• 15. Setting Goals and Developing Plans • Maintaining the Hierarchy of Goals  Means–Ends Chain  The integrated network of goals that results from establishing a clearly-defined hierarchy of organizational goals.  Achievement of lower-level goals is the means by which to reach higher-level goals (ends). Copyright © 2010 Pearson Education, Inc. Publishing as Prentice Hall 7–15
  • 16. Setting Goals and Developing Plans • Management By Objectives (MBO)  Specific performance goals are jointly determined by employees and managers.  Progress toward accomplishing goals is periodically reviewed.  Rewards are allocated on the basis of progress towards the goals.  Key elements of MBO:  Goal specificity, participative decision making, an explicit performance/evaluation period, feedback Copyright © 2010 Pearson Education, Inc. Publishing as Prentice Hall 7–16
  • 17. Exhibit 7–3 Steps in a Typical MBO Program 1. The organization’s overall objectives and strategies are formulated. 2. Major objectives are allocated among divisional and departmental units. 3. Unit managers collaboratively set specific objectives for their units with their managers. 4. Specific objectives are collaboratively set with all department members. 5. Action plans, defining how objectives are to be achieved, are specified and agreed upon by managers and employees. 6. The action plans are implemented. 7. Progress toward objectives is periodically reviewed, and feedback is provided. 8. Successful achievement of objectives is reinforced byCopyright © 2010 Pearson rewards. Inc. performance-based Education,Publishing as Prentice Hall 7–17
  • 18. Does MBO Work?• Reason for MBO Success  Top management commitment and involvement• Potential Problems with MBO Programs  Not as effective in dynamic environments that require constant resetting of goals.  Overemphasis on individual accomplishment may create problems with teamwork.  Allowing the MBO program to become an annual paperwork shuffle.Copyright © 2010 Pearson Education, Inc.Publishing as Prentice Hall 7–18
  • 19. Exhibit 7–4 Well-Written Goals• Written in terms of • Challenging yet attainable outcomes, not actions  Low goals do not motivate.  Focuses on the ends, not  High goals motivate if they the means. can be achieved.• Measurable and • Written down quantifiable  Focuses, defines, and  Specifically defines how the makes goals visible. outcome is to be measured • Communicated to all and how much is expected. necessary organizational• Clear as to time frame members  How long before measuring  Puts everybody “on the accomplishment. same page.”Copyright © 2010 Pearson Education, Inc.Publishing as Prentice Hall 7–19
  • 20. Steps in Goal Setting1. Review the organization’s mission statement. Do goals reflect the mission?2. Evaluate available resources. Are resources sufficient to accomplish the mission?3. Determine goals individually or with others. Are goals specific, measurable, and timely?4. Write down the goals and communicate them. Is everybody on the same page?5. Review results and whether goals are being met. What changes are needed in mission, resources, or goals?Copyright © 2010 Pearson Education, Inc.Publishing as Prentice Hall 7–20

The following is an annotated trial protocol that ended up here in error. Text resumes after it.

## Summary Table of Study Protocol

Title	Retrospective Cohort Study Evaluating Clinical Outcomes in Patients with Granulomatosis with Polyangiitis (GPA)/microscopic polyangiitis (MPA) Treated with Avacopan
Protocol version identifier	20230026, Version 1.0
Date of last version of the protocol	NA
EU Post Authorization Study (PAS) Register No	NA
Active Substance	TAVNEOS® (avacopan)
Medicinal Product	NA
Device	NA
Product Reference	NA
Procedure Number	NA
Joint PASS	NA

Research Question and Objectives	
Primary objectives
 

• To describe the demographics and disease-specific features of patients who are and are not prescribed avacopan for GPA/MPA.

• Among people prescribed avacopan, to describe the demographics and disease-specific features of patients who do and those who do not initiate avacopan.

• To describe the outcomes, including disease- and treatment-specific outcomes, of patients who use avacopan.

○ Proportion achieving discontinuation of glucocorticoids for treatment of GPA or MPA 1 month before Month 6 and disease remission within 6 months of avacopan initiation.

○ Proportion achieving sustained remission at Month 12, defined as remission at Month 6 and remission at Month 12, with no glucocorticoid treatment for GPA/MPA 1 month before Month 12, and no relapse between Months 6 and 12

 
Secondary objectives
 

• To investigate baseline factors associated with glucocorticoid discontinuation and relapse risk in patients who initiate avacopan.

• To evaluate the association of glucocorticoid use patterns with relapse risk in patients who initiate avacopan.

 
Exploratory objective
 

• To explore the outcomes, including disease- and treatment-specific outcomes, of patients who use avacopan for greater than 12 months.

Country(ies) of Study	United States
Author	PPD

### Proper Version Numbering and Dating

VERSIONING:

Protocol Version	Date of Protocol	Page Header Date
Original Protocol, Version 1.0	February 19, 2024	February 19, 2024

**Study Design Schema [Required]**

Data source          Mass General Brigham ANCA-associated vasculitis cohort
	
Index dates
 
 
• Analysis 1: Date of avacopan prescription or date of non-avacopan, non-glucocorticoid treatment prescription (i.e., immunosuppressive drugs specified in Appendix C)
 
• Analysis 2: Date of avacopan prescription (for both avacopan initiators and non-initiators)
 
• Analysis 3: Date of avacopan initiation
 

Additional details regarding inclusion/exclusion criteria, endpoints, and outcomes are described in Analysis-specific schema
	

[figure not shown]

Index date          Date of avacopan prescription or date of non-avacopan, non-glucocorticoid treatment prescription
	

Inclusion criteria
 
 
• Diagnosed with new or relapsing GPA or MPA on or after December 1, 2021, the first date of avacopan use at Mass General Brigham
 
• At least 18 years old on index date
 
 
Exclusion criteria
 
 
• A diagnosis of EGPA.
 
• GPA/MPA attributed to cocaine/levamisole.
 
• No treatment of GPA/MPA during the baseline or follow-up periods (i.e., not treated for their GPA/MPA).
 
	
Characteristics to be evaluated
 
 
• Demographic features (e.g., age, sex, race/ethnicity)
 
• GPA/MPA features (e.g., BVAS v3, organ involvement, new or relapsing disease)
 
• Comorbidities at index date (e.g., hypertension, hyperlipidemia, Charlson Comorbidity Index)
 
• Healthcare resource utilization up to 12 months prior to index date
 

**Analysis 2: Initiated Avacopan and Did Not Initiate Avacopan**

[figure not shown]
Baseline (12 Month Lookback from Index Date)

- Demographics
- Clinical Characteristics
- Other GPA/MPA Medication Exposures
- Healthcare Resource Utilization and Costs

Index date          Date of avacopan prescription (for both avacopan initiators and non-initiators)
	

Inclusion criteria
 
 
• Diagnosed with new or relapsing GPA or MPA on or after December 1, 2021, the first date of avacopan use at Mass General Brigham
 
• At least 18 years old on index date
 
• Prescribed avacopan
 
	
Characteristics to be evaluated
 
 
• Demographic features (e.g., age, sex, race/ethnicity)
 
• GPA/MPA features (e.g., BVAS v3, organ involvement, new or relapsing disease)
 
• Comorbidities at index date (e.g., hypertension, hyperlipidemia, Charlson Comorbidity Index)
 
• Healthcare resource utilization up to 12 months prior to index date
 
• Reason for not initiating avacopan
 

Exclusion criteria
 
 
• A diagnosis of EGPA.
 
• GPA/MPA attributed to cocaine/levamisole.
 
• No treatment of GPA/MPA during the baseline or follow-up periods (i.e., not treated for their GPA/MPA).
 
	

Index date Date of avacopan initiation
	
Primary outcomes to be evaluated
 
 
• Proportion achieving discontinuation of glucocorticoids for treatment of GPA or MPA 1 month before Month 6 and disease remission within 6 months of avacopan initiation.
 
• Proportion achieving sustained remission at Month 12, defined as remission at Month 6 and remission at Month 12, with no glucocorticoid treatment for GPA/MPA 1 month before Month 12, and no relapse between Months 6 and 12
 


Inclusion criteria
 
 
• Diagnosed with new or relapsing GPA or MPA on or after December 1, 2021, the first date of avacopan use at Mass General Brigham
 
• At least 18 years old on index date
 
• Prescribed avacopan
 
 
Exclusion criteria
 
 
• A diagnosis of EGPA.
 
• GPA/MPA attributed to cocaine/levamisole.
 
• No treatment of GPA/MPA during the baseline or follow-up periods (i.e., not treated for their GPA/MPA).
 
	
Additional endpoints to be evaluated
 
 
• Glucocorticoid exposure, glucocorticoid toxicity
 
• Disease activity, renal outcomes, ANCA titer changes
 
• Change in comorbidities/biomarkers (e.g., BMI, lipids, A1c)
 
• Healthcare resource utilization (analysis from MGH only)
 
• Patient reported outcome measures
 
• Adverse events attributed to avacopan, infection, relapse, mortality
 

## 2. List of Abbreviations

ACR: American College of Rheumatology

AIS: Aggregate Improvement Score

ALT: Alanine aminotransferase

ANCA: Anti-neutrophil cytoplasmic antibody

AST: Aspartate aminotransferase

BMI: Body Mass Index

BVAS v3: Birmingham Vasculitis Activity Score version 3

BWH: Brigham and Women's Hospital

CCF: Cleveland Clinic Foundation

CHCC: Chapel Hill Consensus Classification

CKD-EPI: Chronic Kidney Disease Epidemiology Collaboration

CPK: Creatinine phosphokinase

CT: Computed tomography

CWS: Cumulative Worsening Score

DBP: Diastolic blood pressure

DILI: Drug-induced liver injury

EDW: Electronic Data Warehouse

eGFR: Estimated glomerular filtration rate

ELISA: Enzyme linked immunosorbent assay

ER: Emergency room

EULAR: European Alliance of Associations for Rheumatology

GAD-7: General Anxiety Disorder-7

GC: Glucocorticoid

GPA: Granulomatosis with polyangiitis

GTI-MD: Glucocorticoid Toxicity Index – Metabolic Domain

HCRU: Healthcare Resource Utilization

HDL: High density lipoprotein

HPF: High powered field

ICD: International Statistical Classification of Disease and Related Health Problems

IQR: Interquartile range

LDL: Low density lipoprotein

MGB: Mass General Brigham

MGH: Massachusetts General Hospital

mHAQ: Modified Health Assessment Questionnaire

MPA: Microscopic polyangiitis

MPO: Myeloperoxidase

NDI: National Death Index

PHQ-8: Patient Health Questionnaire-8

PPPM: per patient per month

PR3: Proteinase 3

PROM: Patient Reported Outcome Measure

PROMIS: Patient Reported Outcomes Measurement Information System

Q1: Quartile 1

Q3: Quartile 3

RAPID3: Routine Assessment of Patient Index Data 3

• 21. Developing Plans• Contingency Factors in a Manager’s Planning  Manager’s level in the organization  Strategic plans at higher levels  Operational plans at lower levels  Degree of environmental uncertainty  Stable environment: specific plans  Dynamic environment: specific but flexible plans  Length of future commitments  Commitment Concept: current plans affecting future commitments must be sufficiently long-term to meet those commitments.Copyright © 2010 Pearson Education, Inc.Publishing as Prentice Hall 7–21
  • 22. Exhibit 7–5 Planning in the Hierarchy of OrganizationsCopyright © 2010 Pearson Education, Inc.Publishing as Prentice Hall 7–22
  • 23. Approaches to Planning• Establishing a formal planning department  A group of planning specialists who help managers write organizational plans.  Planning is a function of management; it should never become the sole responsibility of planners.• Involving organizational members in the process  Plans are developed by members of organizational units at various levels and then coordinated with other units across the organization.Copyright © 2010 Pearson Education, Inc.Publishing as Prentice Hall 7–23
  • 24. Contemporary Issues inPlanning• Criticisms of Planning  Planning may create rigidity.  Plans cannot be developed for dynamic environments.  Formal plans cannot replace intuition and creativity.  Planning focuses managers’ attention on today’s competition not tomorrow’s survival.  Formal planning reinforces today’s success, which may lead to tomorrow’s failure.Copyright © 2010 Pearson Education, Inc.  Just planning isn’t enough.Publishing as Prentice Hall 7–24
  • 25. Contemporary Issues inPlanning (cont’d)• Effective Planning in Dynamic Environments  Develop plans that are specific but flexible.  Understand that planning is an ongoing process.  Change plans when conditions warrant.  Persistence in planning eventually pay off.  Flatten the organizational hierarchy to foster the development of planning skills at all organizational levels.Copyright © 2010 Pearson Education, Inc.Publishing as Prentice Hall 7–25
  • 26. Terms to Know• planning • directional plans• goals • single-use plan• plans • standing plans• stated goals • traditional goal setting• real goals • means-ends chain• framing • management by• strategic plans objectives (MBO)• operational plans • mission• long-term plans • commitment concept• short-term plans • formal planning• department specific plansCopyright © 2010 Pearson Education, Inc.Publishing as Prentice Hall 7–26
  • 27. All rights reserved. No part of this publication may be reproduced, stored in a retrieval system, or transmitted, in any form or by any means, electronic, mechanical, photocopying, recording, or otherwise, without the prior written permission of the publisher. Printed in the United States of America.Copyright © 2010 Pearson Education, Inc.Publishing as Prentice Hall 7–27